Lucid Culture

JAZZ, CLASSICAL MUSIC AND THE ARTS IN NEW YORK CITY

Concert Review: Jeff “Tain” Watts 4 + 1 at the Jazz Standard, NYC 6/30/09

Longtime Marsalis brothers associate Jeff “Tain” Watts’ stand with his 4+1 group featuring Nicholas Payton on trumpet continues through this coming July 3 at the Jazz Standard. The fabled drummer – some would say the heir to Elvin Jones’ throne – is playing bandleader this time around, which other than the compositions doesn’t make a whole lot of difference. Watts pretty much runs the show whether it’s his group or not, and this was a characteristically intense night: what took it to the next level is that he got to do his own stuff, which is uniformly excellent. As fiery a composer as he is a player, he’s never shied away from controversy or apt social commentary. The high point of this set was The Devil’s Ringtone, Watts’ update on the Mingus classic Fables of Faubus (named after notorious segregationist Arkansas Gov. Orval Faubus) transformed into a commentary on the Bush regime’s failure with (or deliberate neglect of) what happened in New Orleans. The band left off the conversation between a certain Mr.  W and “Devlin” that’s on the landmark Watts cd but the sarcastic second line march that ended it was every bit as biting. On the way there, pianist Lawrence Fields and bassist Chris Smith built murky ambience over a crime movie motif for some blazing work from tenor saxist Marcus Strickland and trumpeter Payton, flying over Watts’ booming crescendoing apprehension – cymbals to this guy are more or less the icing on the cake. It’s hard to think of another drummer (Rudy Royston, maybe) who gets the boom going as powerfully and propulsively as Watts.

The requiem theme was recurrent. Katrina James mourned both the loss of James Brown and New Orleans, beginning as eerie chromatic funk, Strickland bringing in the rage with an offhandedly vicious swipe at the end of a Payton solo, Fields’ persistently chordal attack against a Watts solo growing hypnotic against the impatient, anguished flail of the drums. The soulful, bluesy swing of A Wreath for John T. Smith – an especially poignant new number – gave Strickland and Fields the opportunity to contribute vividly bitter remorse in memory of a fellow Berklee student and drummer of Watts’ acquaintance who died young.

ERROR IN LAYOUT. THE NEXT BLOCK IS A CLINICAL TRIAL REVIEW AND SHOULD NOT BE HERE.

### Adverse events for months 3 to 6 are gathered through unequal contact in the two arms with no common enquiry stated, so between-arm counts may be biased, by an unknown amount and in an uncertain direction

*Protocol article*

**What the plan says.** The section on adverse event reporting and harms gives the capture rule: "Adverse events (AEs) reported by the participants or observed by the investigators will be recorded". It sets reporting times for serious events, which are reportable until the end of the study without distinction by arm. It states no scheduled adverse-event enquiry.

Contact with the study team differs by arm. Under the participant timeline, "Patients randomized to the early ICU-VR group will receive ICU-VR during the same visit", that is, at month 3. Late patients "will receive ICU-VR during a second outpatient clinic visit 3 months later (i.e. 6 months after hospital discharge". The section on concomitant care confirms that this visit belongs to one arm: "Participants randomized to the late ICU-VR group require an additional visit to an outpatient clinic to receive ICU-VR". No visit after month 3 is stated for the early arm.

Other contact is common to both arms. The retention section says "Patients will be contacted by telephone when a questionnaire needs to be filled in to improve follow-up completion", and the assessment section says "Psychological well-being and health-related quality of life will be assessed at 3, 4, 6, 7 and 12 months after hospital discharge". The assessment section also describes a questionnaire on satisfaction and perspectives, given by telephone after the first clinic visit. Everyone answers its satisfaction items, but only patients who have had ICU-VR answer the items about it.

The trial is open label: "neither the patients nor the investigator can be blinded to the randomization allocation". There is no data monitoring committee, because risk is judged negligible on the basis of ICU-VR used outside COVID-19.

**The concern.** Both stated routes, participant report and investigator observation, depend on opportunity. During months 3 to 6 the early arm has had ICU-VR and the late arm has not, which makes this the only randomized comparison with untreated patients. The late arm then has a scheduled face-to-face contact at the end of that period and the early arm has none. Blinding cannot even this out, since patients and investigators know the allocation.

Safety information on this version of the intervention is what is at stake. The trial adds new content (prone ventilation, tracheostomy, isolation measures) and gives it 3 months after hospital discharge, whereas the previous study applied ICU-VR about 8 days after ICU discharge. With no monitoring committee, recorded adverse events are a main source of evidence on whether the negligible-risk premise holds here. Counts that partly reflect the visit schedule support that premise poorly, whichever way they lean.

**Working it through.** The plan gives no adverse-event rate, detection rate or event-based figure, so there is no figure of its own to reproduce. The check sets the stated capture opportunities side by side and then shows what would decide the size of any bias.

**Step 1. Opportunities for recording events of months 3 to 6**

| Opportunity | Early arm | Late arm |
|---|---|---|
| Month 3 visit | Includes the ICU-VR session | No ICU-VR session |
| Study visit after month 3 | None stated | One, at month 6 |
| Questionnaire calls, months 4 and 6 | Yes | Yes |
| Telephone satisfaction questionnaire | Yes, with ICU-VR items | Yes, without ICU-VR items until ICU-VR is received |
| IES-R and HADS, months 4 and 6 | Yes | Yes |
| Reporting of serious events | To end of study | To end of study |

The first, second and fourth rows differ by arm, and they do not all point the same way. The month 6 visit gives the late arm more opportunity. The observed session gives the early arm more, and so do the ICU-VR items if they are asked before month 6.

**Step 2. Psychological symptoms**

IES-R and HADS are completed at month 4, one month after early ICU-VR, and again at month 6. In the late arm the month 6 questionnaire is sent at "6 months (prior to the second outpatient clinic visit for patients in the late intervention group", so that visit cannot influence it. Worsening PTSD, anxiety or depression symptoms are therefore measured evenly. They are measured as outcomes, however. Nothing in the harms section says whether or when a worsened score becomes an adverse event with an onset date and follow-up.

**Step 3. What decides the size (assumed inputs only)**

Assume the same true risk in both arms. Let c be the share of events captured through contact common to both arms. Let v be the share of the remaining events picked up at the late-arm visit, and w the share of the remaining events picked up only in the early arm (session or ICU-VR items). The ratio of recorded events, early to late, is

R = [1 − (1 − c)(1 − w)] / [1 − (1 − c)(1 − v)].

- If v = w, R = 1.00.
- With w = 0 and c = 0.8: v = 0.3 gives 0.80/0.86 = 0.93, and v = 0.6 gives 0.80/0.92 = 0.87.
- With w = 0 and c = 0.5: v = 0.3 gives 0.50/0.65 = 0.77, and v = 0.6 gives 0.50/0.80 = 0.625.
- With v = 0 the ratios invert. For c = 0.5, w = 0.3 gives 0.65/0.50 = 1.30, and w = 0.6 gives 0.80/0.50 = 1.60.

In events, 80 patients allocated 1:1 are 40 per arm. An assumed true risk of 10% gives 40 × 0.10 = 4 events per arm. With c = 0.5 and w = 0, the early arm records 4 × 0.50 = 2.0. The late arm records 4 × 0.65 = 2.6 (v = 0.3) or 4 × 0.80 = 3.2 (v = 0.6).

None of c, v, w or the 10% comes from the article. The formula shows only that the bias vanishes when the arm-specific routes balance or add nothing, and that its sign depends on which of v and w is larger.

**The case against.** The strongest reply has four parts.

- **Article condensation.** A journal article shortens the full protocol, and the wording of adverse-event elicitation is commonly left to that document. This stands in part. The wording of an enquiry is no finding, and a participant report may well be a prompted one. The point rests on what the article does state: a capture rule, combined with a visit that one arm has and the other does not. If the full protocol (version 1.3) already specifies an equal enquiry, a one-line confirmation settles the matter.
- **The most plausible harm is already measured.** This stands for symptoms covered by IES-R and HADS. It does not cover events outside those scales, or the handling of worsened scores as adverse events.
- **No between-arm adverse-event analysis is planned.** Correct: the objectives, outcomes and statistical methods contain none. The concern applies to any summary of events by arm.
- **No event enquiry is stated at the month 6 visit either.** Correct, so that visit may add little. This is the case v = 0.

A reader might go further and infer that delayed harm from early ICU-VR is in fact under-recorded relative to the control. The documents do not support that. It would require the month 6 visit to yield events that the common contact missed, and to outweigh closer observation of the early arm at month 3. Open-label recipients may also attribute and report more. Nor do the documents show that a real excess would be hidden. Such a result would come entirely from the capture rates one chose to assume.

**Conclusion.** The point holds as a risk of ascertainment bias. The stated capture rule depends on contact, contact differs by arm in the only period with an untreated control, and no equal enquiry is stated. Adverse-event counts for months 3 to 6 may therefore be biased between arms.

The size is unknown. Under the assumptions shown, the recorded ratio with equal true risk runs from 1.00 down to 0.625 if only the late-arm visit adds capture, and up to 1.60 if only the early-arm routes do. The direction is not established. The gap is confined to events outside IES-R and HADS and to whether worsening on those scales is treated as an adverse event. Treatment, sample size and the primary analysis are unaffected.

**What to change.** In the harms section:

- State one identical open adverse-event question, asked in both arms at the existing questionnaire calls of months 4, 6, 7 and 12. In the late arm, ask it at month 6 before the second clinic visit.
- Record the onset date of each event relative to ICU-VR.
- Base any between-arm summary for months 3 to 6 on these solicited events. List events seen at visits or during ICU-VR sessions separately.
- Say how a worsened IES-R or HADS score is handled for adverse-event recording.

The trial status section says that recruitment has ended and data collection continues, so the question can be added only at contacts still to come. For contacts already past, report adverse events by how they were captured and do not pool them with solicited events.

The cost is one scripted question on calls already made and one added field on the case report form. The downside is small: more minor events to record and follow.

Watts is especially adept with latin beats, moving in and out of them, starting the first song of the set, Mr. JJ (a tribute to his dead canine friend) with a salsa feel that Fields eventually came around to. Mr. JJ must have been one crazy dog, considering how much everything had been chewed up by the time the group scampered off on the final chorus, Smith getting quite the workout climbing scales for the better part of ten frenetic minutes. The whole show only reinforced the relevance, fearless intensity and emotional depth of both Watts’ writing and his playing, and the new levels to which a first-class drummer can elevate a talented ensemble. You have several chances to see this crew through Friday, after which Watts is off to Europe again.

July 1, 2009 - Posted by | Live Events, Music, music, concert, New York City, review, Reviews | , , , , , , , , , , , , , , , , , , , , ,

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